When Dr. Bill Tierney treats diabetics at Wishard Health Services, he has a huge range of medicines to choose from but little
actual evidence to help him choose.
That’s because the average drug has been tested in only 3,000 patients by the time it hits the market. If it proves
unsafe in fewer than 100 of those patients and in most of the rest produces a better effect than placebo sugar pills, it generally
“As a clinician, I really don’t care whether it works better than a placebo. I want to know if it works better
than metformin”—the standard, inexpensive drug to treat diabetes, said Tierney, who is chief of medicine at Wishard,
as well as a researcher at the Indiana University School of Medicine and the Regenstrief Institute. “There’s almost
no information out there about that.”
That’s about to change. The federal government is currently doling out $1.1 billion in stimulus funds to pay for research
that compares multiple medical treatments against one another to determine which is most effective.
And beginning in 2013, so-called comparative-effectiveness research will get $500 million per year from dedicated taxes approved
in the new health reform law, according to estimates from the Brookings Institution.
Health insurance companies like Indianapolis-based WellPoint Inc. are eager to produce and use such research to make decisions
about what treatments to cover and how to price them.
But drug companies like Eli Lilly and Co., naturally, are wary that comparative-effectiveness research could threaten their
sales. The same could be true for some of the revenue sources of doctors, hospitals and medical-device companies.
Analysts view comparative-effectiveness research as a drag on revenue for health care companies, most notably drugmakers,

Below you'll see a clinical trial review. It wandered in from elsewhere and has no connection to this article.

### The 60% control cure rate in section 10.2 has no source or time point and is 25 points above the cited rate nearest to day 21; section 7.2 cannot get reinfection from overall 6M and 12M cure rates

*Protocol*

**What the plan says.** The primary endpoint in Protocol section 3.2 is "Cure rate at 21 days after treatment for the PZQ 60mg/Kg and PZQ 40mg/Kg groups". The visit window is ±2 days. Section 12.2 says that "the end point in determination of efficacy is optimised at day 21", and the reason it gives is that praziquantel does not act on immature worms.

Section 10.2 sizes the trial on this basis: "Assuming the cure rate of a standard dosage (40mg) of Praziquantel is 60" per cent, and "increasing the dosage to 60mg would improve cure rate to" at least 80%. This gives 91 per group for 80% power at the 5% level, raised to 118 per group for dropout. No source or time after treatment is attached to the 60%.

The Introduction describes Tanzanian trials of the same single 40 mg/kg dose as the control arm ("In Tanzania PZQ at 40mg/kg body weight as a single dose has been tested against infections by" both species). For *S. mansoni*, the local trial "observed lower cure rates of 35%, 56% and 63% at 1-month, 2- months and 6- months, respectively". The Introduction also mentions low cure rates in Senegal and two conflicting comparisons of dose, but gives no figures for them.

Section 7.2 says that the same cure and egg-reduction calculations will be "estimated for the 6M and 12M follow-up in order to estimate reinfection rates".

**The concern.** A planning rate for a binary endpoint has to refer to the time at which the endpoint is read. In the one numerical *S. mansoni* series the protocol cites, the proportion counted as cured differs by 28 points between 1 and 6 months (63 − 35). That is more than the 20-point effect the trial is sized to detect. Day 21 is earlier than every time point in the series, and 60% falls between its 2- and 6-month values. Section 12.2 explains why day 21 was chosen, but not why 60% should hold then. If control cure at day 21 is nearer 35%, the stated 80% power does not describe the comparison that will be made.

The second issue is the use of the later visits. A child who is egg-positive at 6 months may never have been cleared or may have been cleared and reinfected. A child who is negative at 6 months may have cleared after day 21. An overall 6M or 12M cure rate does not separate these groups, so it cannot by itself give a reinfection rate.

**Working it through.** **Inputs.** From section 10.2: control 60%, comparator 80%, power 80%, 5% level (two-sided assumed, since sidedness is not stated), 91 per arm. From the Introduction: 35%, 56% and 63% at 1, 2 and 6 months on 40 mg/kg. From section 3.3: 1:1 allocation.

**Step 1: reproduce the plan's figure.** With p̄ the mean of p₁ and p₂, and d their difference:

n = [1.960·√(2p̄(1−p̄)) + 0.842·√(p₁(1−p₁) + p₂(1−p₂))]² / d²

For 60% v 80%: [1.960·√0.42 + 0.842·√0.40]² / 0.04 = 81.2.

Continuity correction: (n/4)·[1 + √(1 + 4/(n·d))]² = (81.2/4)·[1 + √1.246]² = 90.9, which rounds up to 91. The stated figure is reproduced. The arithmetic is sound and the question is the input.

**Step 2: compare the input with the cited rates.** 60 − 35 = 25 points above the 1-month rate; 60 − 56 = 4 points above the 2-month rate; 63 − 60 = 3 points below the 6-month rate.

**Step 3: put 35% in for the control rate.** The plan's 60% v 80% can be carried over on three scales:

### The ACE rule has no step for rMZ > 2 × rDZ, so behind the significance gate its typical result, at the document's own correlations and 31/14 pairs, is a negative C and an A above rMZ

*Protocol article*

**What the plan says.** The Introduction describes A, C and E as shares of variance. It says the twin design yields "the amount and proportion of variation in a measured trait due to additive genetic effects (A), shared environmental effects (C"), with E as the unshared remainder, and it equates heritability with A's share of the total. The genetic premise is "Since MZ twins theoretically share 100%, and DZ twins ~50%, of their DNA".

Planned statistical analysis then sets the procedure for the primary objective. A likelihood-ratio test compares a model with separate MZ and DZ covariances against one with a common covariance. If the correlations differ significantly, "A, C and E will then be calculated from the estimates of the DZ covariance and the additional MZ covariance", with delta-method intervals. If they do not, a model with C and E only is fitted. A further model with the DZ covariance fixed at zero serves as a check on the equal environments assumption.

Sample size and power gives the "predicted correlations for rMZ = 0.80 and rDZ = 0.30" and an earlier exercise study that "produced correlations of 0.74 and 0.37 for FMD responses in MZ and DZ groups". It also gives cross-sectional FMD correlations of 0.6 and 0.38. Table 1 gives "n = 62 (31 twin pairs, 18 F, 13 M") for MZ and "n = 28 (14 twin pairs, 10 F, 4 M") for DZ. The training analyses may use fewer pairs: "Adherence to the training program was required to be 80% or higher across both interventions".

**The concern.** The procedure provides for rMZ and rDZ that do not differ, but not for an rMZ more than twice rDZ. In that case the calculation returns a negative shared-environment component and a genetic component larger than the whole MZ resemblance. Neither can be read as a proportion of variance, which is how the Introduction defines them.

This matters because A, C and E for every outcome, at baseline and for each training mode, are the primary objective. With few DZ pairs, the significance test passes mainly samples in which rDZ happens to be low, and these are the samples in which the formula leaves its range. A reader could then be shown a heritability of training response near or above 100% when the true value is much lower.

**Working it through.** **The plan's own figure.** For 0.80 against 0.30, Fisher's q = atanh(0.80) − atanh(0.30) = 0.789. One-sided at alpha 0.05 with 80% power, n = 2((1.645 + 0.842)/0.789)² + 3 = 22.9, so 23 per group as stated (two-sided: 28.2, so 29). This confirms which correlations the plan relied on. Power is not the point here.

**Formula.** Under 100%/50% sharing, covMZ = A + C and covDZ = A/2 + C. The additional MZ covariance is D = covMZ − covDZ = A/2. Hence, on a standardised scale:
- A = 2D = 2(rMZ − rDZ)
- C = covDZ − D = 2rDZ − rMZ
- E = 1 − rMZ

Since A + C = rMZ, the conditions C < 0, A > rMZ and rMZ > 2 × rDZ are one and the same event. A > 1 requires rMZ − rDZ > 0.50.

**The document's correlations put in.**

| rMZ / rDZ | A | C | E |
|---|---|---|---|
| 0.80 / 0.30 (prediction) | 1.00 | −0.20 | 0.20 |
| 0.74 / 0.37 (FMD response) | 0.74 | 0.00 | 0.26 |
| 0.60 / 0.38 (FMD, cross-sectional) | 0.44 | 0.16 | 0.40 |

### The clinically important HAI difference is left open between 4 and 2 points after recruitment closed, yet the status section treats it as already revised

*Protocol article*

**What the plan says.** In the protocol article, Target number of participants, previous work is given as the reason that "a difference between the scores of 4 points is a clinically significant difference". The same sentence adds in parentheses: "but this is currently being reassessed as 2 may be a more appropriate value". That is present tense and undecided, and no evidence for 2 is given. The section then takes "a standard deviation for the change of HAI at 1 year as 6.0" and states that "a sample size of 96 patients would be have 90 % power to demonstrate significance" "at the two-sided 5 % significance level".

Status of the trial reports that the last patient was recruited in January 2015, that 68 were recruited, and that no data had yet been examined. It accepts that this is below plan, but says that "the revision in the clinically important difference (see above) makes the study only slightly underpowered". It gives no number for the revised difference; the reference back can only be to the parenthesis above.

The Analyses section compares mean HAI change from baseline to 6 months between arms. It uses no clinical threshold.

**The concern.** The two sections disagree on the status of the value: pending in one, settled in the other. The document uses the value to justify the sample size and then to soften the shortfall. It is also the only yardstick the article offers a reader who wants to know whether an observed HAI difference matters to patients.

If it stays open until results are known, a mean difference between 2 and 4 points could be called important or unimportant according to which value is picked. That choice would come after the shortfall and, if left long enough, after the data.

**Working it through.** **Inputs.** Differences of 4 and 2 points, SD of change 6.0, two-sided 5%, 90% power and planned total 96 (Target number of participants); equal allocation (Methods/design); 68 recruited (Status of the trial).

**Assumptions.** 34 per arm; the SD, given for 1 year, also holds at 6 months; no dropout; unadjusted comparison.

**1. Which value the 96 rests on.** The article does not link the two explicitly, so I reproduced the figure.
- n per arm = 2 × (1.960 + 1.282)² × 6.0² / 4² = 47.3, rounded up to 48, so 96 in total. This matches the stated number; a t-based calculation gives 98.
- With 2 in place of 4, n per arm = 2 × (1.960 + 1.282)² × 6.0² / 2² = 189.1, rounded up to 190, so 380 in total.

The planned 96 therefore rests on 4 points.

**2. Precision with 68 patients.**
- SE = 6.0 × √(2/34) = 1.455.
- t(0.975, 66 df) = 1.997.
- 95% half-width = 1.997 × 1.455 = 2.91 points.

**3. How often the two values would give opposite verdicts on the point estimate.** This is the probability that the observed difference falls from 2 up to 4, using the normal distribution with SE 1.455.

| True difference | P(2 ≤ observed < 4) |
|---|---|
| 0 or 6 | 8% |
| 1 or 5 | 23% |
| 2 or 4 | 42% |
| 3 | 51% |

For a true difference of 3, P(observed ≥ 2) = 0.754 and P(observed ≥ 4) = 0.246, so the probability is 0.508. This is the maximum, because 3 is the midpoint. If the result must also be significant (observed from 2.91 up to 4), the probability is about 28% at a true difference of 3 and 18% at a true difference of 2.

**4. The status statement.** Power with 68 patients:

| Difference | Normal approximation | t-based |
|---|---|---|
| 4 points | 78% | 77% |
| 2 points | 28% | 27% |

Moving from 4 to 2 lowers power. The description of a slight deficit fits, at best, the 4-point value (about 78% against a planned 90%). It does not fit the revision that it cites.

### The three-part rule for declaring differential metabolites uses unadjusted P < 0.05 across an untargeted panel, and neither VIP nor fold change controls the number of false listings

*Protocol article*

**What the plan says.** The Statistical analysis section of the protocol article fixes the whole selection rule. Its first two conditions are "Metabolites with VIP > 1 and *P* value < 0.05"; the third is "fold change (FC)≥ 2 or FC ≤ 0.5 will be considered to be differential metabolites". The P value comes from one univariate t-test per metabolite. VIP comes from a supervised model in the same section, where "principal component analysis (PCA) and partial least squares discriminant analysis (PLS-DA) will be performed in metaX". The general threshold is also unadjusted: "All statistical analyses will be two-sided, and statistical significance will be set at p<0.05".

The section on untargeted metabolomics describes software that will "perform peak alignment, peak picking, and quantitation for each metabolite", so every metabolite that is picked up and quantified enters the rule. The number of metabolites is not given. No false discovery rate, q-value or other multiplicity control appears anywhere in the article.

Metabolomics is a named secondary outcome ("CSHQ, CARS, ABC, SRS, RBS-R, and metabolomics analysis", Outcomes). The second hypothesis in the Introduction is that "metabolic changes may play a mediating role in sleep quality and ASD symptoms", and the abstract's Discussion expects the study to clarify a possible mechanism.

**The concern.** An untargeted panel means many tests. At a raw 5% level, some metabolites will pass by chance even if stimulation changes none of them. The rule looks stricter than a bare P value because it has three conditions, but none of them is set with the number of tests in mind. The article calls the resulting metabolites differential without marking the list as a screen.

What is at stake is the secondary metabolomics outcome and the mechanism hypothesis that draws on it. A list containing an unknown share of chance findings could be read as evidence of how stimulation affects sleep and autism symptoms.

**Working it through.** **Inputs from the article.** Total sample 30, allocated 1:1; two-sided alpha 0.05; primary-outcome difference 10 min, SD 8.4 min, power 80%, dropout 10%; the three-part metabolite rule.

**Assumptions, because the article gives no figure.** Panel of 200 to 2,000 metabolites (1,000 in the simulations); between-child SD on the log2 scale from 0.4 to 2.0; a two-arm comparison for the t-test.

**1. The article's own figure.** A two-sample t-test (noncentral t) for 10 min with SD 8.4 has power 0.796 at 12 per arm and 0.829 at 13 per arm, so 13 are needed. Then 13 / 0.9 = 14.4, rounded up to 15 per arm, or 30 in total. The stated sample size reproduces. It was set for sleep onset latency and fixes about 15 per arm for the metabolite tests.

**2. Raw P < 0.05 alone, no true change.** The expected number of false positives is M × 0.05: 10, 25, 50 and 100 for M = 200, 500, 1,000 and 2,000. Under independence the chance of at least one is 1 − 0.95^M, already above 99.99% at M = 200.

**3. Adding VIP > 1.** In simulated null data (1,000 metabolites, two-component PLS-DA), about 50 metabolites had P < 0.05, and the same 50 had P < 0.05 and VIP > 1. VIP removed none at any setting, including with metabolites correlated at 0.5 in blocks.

even though pharmaceuticals account for only 10 percent of health care spending. But there is a huge appetite on the part
of public and private health plans to pay higher prices only for new products and procedures that achieve major, not marginal,
improvements over existing treatments.
“There’s a concern that it will chill innovation in crowded areas where there are already existing therapies
present,” said David Johnson, CEO of BioCrossroads, an Indianapolis-based life sciences development group. He added,
“That’s a huge concern for all the companies that we work with, drugs and device.”
Kate Claessens, director of federal health policy and reimbursement for Roche Diagnostics’ U.S. unit, based in Indianapolis,
said the U.S. Health and Human Services Department has made drugs its top priority for comparative-effectiveness research.
Diagnostic devices, she predicted, probably won’t be affected for another several years.
Lilly already is making changes. It has been performing more clinical trials that pit its experimental drugs against existing
medicines, not just against placebos. And it has shifted its research and development into areas wide open for new discoveries—cancer,
Alzheimer’s and autoimmune diseases.
Lilly’s view is that comparative-effectiveness research can produce helpful information—as long as it’s
not used to really curtail anybody’s choices or reimbursement rates.
“Comparative-effectiveness research may result in one-size-fits-all medicines,” Lilly